Economic woes fueling spam malware

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Economic woes fueling spam malware

The crisis on Wall Street is contributing to the largest rise in email-borne malware since February 2007.

The crisis on Wall Street is contributing to the largest rise in email-borne malware since February 2007.

Two monthly threat reports released this week show a sharp increase in emails containing malware.

The rise appears to be bolstered by the current fiscal crisis, which is providing cybercriminals with fodder for their scam campaigns, according to MX Logic.

The security firm said 5.14 percent of all emails in September contained malware, more than seven times the average and largest jump since February 2007, when the Storm Worm first appeared.

Meanwhile, Symantec, in its October "State of Spam" report, said the amount of malicious code detected in emails rose from 0.1 percent in June to 1.2 percent in September, an increase of about 12 times.

Dermot Harnett, principal analyst at Symantec and the report's editor, said organisations are getting better at blocking unwanted mail. That is prompting spammers to include more malware in their runs in hopes of compromising more machines and building their botnets.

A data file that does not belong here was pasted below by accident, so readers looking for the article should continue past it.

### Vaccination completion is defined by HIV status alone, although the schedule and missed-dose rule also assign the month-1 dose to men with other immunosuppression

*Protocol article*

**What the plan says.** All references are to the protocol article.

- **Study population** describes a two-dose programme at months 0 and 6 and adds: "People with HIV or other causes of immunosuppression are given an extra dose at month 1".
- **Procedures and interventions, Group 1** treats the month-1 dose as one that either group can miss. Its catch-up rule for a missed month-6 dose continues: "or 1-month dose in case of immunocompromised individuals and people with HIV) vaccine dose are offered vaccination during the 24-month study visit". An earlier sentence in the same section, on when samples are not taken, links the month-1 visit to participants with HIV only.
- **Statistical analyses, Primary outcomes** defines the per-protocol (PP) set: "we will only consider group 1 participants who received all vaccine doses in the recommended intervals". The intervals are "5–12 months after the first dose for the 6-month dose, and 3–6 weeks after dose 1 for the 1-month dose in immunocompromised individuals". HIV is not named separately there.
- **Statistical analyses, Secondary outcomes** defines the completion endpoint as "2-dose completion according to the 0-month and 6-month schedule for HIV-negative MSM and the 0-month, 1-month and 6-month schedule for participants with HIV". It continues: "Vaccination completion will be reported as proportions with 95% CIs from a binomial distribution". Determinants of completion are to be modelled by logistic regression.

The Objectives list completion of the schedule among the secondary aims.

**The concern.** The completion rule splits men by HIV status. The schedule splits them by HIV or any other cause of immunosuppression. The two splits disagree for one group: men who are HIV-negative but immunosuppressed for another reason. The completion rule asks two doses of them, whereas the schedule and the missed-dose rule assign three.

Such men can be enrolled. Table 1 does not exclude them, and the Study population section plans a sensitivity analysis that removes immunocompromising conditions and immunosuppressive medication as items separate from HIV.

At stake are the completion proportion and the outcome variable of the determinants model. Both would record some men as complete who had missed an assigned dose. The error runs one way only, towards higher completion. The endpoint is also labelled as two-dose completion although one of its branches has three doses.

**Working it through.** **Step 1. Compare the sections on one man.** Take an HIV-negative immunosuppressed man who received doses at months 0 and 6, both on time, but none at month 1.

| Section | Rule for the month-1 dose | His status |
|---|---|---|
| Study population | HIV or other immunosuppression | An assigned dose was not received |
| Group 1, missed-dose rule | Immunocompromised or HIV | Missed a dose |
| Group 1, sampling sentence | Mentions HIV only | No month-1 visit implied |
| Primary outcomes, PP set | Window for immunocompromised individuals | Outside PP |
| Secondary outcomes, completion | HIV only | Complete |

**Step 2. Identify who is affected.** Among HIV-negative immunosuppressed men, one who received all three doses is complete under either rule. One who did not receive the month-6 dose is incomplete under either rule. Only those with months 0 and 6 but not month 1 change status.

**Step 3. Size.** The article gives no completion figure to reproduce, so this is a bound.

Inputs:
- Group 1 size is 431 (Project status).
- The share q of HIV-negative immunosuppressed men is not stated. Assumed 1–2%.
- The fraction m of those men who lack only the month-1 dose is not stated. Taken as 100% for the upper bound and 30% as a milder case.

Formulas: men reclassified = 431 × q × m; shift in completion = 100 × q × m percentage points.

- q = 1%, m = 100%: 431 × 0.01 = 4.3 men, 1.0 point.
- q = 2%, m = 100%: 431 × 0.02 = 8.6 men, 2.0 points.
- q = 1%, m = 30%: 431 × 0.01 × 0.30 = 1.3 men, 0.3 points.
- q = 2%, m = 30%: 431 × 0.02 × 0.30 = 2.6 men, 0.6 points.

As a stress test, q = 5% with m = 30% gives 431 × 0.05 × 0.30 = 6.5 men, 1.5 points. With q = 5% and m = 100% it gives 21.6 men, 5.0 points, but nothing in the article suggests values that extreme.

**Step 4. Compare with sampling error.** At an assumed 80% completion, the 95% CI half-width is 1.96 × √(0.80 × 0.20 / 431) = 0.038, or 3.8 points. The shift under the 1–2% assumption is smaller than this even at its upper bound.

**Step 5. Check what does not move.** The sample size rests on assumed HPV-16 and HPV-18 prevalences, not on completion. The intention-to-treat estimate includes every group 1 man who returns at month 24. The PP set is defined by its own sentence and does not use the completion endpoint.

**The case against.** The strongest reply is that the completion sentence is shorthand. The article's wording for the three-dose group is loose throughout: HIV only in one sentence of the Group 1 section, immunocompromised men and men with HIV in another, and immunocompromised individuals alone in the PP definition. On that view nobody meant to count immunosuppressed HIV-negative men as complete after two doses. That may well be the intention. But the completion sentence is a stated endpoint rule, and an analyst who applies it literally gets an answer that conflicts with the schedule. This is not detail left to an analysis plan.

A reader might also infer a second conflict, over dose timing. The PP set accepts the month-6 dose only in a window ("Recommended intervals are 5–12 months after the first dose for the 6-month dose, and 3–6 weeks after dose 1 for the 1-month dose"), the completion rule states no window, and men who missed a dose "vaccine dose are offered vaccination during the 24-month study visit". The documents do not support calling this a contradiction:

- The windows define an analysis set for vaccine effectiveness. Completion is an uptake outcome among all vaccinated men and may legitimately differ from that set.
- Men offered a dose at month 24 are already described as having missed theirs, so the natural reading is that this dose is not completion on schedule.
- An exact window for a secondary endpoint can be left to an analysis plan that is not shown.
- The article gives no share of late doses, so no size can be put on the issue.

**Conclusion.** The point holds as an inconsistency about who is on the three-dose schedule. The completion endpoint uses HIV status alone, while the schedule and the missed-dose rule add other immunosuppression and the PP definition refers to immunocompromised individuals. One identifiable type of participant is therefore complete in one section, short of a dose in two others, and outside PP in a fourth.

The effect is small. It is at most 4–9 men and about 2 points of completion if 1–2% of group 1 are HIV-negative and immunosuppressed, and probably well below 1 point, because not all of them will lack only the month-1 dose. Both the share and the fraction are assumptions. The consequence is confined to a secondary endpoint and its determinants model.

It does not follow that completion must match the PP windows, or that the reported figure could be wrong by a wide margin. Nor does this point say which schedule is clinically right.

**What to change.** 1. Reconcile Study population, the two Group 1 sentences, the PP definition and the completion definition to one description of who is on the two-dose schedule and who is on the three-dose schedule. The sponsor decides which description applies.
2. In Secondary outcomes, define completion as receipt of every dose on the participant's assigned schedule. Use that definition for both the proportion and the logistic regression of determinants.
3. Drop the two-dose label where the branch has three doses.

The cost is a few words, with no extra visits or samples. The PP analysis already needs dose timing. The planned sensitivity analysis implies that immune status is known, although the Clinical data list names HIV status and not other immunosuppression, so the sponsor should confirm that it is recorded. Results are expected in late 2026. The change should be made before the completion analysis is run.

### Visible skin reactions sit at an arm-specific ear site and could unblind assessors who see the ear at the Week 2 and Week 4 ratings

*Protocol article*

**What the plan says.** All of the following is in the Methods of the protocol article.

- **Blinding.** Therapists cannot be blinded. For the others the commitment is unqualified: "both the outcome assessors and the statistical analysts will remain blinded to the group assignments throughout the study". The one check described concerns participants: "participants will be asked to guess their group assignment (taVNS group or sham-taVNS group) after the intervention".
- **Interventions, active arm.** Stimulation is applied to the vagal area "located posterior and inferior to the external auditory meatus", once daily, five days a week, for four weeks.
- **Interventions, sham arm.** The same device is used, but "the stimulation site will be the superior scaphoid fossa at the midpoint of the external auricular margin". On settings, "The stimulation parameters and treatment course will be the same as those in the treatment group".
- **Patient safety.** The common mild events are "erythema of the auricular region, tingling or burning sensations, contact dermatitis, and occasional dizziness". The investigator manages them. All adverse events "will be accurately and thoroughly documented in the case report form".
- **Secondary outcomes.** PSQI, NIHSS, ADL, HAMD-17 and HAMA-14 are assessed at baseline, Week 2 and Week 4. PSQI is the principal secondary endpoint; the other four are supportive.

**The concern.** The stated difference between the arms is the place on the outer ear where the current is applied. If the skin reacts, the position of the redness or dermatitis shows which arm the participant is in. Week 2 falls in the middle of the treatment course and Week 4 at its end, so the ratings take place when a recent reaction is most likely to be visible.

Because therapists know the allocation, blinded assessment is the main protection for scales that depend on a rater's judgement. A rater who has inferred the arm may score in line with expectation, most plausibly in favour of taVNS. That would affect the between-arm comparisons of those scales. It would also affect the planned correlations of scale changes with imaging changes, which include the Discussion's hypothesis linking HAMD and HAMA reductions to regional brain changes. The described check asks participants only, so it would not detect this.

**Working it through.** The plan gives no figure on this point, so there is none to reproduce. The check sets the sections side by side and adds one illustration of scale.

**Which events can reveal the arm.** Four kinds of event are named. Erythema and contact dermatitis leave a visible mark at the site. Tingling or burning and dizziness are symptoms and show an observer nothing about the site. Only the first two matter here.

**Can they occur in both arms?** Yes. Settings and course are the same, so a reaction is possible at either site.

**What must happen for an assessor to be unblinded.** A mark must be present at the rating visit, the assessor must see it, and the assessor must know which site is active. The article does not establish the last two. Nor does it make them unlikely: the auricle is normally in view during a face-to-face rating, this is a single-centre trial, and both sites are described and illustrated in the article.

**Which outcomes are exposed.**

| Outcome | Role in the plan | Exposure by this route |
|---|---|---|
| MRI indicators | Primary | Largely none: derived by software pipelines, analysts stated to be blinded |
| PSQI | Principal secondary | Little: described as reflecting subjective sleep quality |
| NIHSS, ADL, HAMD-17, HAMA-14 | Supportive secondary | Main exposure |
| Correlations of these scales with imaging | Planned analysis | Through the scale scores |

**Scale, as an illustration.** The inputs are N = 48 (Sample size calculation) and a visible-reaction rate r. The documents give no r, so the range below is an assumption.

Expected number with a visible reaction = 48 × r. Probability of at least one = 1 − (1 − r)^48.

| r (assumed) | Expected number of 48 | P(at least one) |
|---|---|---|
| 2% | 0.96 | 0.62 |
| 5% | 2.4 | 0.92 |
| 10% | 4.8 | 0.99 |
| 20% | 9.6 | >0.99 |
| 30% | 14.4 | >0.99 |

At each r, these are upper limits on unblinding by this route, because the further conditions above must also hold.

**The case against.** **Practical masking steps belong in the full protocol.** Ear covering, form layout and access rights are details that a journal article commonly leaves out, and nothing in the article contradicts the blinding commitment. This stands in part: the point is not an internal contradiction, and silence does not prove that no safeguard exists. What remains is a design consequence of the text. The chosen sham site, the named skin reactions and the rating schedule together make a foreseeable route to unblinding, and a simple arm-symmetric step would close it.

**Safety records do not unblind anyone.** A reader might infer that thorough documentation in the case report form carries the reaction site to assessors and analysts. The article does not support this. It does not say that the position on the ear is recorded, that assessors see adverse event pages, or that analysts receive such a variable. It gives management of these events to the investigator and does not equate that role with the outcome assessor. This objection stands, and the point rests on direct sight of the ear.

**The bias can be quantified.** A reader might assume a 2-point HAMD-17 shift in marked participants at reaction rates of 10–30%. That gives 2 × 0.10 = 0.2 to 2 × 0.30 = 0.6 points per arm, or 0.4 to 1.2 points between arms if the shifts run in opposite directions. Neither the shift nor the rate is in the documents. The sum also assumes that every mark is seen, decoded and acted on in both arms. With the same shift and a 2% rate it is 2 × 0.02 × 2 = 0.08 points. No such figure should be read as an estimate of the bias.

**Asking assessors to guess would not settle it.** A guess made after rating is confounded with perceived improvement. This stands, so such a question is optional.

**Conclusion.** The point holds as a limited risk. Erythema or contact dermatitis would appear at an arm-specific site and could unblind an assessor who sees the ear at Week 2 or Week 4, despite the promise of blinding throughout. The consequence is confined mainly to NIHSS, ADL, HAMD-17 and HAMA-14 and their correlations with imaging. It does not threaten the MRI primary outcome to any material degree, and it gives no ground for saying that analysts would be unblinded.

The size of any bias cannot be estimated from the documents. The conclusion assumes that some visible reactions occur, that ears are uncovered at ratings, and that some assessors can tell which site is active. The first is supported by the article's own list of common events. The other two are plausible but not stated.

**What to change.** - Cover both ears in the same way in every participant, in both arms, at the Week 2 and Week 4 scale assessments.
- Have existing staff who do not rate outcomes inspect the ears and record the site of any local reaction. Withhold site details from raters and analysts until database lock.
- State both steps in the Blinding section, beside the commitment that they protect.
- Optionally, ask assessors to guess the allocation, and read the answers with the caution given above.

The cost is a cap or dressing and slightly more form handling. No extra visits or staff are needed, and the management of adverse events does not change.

"They're trying to infect more computers," he told "They want to continue to send that same level of spam."

Experts partially attribute the nation's current financial state with the run-up in spam. MX Logic's threat centre said it is observing an increase in fraudulent emails claiming to be debt consolidation and loan offers.

Meanwhile, US-CERT warned Monday of a rise in phishing emails related to the recent bank mergers.

The attackers apparently are trying to exploit the news by asking consumers to update their account information. In some cases, they are duping users into visiting malware-laden websites that resemble their legitimate bank sites.

Mary Landesman, senior security researcher at ScanSafe, said her firm currently is tracking a number of phishing emails claiming to come from Bank of America.

"Historically, scammers take advantage of whatever late-breaking news events there are," she told "That's how the Storm Worm got its name. I don't think the credit crisis will be any exception."

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